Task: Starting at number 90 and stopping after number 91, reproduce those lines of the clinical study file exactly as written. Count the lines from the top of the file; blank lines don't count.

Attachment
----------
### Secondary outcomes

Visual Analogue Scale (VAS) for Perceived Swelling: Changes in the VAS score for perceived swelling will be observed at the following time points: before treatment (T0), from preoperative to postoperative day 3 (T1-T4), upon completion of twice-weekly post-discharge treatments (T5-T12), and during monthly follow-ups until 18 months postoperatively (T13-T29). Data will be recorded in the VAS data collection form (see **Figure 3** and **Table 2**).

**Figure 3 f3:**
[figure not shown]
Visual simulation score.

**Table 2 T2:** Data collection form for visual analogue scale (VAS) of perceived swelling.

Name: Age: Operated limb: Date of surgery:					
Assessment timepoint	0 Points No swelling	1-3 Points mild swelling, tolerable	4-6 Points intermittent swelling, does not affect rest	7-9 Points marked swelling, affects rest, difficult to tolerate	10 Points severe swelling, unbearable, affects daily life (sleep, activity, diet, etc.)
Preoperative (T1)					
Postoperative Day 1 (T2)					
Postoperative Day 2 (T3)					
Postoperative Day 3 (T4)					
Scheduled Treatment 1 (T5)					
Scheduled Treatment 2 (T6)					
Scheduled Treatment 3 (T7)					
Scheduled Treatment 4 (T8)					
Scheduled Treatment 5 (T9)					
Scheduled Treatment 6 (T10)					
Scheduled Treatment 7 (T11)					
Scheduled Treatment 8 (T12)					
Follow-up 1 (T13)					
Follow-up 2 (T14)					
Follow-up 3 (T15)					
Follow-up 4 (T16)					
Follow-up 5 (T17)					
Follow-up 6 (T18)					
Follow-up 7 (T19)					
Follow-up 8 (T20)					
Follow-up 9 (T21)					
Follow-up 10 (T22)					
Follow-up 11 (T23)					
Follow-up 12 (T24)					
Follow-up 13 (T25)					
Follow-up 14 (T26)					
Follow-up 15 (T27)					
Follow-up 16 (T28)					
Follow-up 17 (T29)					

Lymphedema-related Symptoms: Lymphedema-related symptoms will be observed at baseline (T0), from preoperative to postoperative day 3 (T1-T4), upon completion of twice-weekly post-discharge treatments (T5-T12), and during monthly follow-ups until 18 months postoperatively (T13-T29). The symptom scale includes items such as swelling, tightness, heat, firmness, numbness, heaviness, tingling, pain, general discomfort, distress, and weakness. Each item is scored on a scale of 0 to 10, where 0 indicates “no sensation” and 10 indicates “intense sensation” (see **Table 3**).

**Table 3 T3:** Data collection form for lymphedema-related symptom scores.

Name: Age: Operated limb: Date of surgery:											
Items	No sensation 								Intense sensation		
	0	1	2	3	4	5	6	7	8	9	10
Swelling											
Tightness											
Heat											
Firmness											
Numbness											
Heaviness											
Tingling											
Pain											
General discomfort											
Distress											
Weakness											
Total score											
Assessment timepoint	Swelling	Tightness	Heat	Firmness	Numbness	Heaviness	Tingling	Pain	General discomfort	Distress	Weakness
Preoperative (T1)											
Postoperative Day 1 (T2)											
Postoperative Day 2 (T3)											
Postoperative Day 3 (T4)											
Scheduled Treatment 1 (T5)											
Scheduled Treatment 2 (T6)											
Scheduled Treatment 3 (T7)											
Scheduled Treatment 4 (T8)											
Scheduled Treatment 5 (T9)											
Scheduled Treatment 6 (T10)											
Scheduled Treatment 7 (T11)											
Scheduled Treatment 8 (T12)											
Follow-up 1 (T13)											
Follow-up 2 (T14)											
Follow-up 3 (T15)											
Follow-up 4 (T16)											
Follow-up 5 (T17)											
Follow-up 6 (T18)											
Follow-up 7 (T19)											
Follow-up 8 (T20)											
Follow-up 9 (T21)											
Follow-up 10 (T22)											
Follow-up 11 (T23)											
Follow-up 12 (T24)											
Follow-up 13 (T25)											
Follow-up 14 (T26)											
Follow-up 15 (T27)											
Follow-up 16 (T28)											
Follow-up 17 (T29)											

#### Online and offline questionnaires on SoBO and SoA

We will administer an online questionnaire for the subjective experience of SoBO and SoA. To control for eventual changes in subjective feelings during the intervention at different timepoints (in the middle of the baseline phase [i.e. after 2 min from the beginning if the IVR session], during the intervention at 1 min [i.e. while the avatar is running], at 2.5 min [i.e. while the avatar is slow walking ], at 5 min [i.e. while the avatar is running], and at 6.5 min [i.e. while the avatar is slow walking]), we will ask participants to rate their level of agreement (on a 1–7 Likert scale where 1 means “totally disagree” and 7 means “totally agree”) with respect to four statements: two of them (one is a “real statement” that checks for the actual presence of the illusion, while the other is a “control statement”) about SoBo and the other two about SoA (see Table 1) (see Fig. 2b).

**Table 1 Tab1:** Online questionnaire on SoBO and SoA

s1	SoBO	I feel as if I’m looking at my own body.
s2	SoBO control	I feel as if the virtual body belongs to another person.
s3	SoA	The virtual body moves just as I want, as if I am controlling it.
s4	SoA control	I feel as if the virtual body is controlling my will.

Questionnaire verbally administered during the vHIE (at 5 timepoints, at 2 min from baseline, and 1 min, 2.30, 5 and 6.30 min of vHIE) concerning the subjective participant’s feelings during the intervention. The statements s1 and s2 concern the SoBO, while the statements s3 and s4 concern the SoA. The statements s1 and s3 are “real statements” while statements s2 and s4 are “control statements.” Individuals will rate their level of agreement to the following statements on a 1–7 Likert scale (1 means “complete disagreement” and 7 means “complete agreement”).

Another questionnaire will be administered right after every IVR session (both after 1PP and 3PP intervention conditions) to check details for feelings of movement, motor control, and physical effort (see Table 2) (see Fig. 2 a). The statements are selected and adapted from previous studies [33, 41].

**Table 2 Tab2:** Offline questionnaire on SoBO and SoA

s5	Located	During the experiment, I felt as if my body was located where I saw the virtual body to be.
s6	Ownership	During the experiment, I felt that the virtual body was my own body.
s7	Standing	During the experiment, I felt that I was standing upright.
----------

s3	SoA	The virtual body moves just as I want, as if I am controlling it.
s4	SoA control	I feel as if the virtual body is controlling my will.